Tag Archives: carbon

the carbon authority: part one

carbon-neutralIn a swath of green fury, there is a whole new market emerging which most consumers have heard of but for the most part, have no clue if it will ever become relevant to their daily lives.   To some degree none of us know what role our march toward a carbon neutral economy will play in our not-too-distant future yet there are signals locally and globally that the carbon market may ultimately play a significant role in our daily choices.  The question is  – who will guide us in the adoption of practices that will truly help us understand this market.

To a certain degree, it is probably too early to ask this question.  The early days of the mobile phone industry were governed by industry wide regulation, distribution and demand.  Demand drove consumers to purchase despite mass confusion over cost protocol and brand authorities didn’t emerge until the market had stabilized and penetrated the most sought after consumer – the teen.  It took us over a decade to begin to feel like we understood how to evaluate “Rollover minutes” against “Nights and Weekends Free” against “myFaves” (although one could argue we still don’t know why we’re locked into two year contracts).

So, it’s likely that we are ten even twenty years before we truly begin to understand what the outcomes of all the debate in Washington and abroad is about as it relates to understanding our role in neutralizing the carbon in our atmosphere.  This is an operational challenge that will be driven by regulation not demand.   Yet there seems to be market activity that signals this evasive concept-commodity could and actually is being productized at a mass consumer level.

Many airlines now offer individuals the opportunity to purchase carbon offsets at the point of their ticket purchase and online calculators such as Terrapass provide individuals and businesses the opportunity to purchase carbon credits to offset their output.  Termed “offsets” these credits are the product of a  financial mechanism created to regulate carbon output and including organizations naturally protecting sequestered carbon.  Most of us have begun to hear the term “offset” but will readily admit we have no idea what it really means, let alone starting to dig deeper to know what “standard” the carbon has been verified against to determine its true value.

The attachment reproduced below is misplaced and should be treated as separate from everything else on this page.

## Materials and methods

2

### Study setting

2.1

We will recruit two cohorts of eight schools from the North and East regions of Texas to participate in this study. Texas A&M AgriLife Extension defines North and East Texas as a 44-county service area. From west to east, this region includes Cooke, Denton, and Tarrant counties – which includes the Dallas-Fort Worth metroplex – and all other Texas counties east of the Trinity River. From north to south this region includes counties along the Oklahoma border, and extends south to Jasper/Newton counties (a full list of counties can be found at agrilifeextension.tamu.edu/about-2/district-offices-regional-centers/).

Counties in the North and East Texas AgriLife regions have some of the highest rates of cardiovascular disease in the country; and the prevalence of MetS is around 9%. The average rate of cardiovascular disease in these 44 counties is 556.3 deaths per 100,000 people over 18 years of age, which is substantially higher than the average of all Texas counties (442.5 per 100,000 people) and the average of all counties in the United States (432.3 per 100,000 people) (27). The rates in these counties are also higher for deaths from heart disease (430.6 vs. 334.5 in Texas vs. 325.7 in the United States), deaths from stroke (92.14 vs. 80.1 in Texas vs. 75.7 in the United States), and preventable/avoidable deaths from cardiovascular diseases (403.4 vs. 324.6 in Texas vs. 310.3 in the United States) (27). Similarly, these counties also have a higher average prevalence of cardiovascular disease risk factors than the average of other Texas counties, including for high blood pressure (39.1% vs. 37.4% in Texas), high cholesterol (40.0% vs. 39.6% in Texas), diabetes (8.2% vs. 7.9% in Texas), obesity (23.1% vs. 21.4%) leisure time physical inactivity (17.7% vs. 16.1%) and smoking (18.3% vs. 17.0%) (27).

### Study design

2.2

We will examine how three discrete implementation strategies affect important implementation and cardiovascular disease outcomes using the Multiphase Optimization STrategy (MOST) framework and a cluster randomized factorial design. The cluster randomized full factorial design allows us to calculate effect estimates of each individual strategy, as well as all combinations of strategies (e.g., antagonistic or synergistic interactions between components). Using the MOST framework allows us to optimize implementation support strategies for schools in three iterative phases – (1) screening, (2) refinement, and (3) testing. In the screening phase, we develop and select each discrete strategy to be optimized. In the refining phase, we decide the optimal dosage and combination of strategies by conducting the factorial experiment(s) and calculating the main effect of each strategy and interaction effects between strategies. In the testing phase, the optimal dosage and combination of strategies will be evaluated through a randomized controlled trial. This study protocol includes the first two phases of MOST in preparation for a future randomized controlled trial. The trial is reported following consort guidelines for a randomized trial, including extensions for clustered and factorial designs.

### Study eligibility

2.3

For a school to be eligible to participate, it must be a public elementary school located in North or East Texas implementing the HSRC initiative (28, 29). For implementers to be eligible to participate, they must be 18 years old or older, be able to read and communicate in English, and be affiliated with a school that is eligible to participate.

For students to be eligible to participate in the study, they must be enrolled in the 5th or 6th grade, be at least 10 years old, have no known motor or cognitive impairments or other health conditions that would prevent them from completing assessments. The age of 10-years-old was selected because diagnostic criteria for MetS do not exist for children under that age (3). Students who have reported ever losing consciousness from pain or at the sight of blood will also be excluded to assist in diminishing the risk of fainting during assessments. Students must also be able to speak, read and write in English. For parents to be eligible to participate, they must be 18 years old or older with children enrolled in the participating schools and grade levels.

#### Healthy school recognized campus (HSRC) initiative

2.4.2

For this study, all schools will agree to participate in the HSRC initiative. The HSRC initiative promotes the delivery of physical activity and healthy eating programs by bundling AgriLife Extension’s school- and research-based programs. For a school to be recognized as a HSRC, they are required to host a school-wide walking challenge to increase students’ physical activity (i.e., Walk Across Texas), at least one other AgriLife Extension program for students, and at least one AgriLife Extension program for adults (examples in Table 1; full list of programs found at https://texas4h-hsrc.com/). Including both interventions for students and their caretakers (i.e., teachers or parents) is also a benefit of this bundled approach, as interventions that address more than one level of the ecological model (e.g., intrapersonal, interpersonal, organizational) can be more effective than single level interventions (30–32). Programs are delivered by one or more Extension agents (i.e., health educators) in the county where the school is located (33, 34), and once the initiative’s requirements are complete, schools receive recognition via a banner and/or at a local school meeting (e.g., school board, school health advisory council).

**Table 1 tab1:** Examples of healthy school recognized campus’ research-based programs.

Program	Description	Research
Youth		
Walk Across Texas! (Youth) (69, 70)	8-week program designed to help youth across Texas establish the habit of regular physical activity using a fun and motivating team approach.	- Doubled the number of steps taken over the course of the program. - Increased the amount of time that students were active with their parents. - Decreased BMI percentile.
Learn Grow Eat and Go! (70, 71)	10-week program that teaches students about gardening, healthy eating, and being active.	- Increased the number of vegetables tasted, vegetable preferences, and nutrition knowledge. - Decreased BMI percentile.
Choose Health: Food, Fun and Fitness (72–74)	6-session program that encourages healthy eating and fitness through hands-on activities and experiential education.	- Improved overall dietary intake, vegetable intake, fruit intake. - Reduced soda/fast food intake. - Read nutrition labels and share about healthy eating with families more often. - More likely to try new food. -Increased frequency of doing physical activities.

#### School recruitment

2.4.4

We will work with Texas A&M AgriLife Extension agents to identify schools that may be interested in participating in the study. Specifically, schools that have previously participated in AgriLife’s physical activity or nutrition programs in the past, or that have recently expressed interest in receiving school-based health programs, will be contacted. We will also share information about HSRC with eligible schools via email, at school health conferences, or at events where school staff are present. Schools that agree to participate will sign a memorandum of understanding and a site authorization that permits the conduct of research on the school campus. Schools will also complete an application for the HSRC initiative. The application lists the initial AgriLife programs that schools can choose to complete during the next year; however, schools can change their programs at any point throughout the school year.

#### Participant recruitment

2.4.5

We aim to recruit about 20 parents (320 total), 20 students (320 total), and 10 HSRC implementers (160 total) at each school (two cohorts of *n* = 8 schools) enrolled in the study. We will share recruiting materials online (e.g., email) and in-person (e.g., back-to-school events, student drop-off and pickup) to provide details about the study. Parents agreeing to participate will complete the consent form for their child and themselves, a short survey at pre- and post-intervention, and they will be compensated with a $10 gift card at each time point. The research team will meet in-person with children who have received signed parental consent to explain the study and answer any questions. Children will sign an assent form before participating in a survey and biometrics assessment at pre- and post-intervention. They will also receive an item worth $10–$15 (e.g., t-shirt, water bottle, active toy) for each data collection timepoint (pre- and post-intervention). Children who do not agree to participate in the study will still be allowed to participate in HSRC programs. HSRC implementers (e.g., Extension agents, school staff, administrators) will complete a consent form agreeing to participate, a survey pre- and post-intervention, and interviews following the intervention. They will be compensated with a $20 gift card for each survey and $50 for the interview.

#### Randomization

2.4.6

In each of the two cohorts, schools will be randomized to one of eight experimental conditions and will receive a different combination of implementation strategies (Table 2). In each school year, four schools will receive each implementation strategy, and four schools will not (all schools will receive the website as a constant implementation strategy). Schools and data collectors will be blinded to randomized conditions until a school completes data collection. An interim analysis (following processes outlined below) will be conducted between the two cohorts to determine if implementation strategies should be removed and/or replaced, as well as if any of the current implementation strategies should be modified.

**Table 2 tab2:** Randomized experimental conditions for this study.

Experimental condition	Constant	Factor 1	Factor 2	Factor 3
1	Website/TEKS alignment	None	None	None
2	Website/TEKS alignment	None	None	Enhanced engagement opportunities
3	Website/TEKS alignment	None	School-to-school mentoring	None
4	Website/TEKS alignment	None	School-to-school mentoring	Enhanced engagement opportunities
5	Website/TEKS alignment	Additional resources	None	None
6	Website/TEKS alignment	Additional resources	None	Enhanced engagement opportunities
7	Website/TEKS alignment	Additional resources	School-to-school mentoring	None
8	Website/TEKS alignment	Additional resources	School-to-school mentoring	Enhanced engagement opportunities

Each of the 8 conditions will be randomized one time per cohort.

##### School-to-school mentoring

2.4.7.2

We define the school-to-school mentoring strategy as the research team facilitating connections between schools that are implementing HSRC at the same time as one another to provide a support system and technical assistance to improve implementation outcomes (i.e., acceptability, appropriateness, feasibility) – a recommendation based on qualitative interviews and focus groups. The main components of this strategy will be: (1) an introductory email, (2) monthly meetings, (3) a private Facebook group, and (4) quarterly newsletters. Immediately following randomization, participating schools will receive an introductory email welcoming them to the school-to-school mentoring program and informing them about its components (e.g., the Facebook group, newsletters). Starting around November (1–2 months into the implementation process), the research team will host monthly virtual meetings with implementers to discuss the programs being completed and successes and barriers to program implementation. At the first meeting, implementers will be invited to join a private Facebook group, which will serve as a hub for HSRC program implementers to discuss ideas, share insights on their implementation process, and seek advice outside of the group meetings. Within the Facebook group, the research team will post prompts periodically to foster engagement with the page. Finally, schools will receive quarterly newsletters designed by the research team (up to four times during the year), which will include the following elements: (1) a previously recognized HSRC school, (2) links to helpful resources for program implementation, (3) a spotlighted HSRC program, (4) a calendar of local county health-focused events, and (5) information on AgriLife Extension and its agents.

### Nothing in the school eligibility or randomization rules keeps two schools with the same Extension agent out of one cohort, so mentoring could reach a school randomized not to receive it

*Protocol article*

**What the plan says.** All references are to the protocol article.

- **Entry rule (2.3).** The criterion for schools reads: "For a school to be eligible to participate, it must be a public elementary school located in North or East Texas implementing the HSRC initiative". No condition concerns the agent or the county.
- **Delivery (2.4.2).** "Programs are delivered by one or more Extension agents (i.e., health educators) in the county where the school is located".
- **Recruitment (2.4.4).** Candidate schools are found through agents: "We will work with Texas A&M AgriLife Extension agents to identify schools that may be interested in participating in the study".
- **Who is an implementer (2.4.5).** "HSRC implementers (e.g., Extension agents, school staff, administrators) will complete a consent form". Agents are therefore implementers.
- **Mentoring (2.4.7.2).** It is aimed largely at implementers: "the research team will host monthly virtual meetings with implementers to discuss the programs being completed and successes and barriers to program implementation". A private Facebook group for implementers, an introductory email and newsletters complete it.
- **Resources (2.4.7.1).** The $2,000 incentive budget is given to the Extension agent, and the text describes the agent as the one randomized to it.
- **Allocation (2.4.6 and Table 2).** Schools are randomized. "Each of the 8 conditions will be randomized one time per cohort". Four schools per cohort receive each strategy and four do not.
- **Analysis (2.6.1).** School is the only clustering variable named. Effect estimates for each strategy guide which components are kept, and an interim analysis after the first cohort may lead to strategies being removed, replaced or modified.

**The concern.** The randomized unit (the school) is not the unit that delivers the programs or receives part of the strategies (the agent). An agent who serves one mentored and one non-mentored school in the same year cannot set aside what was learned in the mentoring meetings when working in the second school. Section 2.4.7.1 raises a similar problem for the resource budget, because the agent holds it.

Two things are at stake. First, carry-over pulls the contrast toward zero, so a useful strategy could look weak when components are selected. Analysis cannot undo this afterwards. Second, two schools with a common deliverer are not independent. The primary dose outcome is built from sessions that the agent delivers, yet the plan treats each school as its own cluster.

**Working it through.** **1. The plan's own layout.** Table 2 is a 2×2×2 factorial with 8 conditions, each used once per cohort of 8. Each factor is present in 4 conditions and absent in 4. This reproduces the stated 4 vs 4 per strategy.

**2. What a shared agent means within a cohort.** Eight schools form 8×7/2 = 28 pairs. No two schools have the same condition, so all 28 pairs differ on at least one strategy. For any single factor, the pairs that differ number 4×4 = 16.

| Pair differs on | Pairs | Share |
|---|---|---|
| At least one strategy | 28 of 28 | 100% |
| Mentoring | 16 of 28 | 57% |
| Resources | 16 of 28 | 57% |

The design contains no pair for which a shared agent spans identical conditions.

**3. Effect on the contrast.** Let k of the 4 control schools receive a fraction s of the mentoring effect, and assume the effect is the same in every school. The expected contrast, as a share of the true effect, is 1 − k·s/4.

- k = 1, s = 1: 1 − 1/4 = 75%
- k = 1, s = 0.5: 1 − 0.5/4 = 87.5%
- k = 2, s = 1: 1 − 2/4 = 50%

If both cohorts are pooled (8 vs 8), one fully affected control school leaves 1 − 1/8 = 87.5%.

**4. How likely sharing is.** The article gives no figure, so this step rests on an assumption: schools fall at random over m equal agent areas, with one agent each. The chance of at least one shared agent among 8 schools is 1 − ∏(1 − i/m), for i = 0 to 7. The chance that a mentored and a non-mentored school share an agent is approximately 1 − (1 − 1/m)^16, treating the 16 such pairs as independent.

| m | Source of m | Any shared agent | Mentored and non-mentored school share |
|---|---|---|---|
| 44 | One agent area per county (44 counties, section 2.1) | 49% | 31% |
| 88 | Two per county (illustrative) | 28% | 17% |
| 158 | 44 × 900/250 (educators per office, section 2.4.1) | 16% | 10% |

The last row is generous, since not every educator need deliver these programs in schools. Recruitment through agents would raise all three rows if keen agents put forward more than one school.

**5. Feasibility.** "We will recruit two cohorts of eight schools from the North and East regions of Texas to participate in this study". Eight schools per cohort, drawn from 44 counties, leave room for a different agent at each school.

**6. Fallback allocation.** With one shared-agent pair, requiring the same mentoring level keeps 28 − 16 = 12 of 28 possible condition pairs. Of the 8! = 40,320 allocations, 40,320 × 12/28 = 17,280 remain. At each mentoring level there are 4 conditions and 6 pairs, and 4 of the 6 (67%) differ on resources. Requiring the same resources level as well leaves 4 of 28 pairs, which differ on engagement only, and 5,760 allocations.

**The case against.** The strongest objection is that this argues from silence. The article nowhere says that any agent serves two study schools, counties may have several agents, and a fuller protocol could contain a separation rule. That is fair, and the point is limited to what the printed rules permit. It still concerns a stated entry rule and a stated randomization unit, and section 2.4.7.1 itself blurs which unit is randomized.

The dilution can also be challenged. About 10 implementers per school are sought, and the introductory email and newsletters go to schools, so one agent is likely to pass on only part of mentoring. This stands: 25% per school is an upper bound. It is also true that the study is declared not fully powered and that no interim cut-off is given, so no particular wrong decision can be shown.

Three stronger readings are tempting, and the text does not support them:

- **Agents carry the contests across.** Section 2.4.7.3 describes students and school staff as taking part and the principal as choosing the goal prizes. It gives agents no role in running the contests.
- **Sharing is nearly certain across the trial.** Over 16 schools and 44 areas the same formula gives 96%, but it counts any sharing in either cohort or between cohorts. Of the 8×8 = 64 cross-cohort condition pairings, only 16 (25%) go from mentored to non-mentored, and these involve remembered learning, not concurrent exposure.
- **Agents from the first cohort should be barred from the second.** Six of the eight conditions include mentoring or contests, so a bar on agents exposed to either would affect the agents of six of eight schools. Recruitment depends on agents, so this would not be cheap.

The interesting question is,  who will emerge to be the (brand) authority in this new market?  What business and in what tier of the consumer eco-system will emerge to establish credibility and drive the standard to which we will make our assessments? And what industry can we look to previously that might shed some light on where this new market might be going?

carbon consumerism

Innovation is born of necessity.  And strangely the carbon cap and trade system just might fit into that category.  History has proven that we need crisis to catalyze change.  And then it requires everyone, and I mean everyone, to understand and participate in the solution.  So while the cap and trade system is targeted at businesses, consumers will play a huge reinforcement role.  Enter ideas like the Carbon Quotient Project.  The CQ is an extension of similar concepts launched in Thailand and Japan that essentially strive to create a standard unit for product labels.  Much like the nutritional fact labels that adhere to all packaged food products, the CQ could give us GHG’s emitted, reduced or otherwise advise on a stand unit of measure for the carbon footprint of each product.  We, the consumer, then have the ability to offset our bag of potato chips or bottle of beer by riding our bike to work or simply not purchasing.  There are actually a million different behaviors that this could launch but the bottom line is that we would start to become educated relative to a standard unit (so the theory goes), hold businesses accountable and gradually start to bring about global responsibility and accountability for how businesses are impacting the deteriorating environment around us.   It has been said before but change is incremental.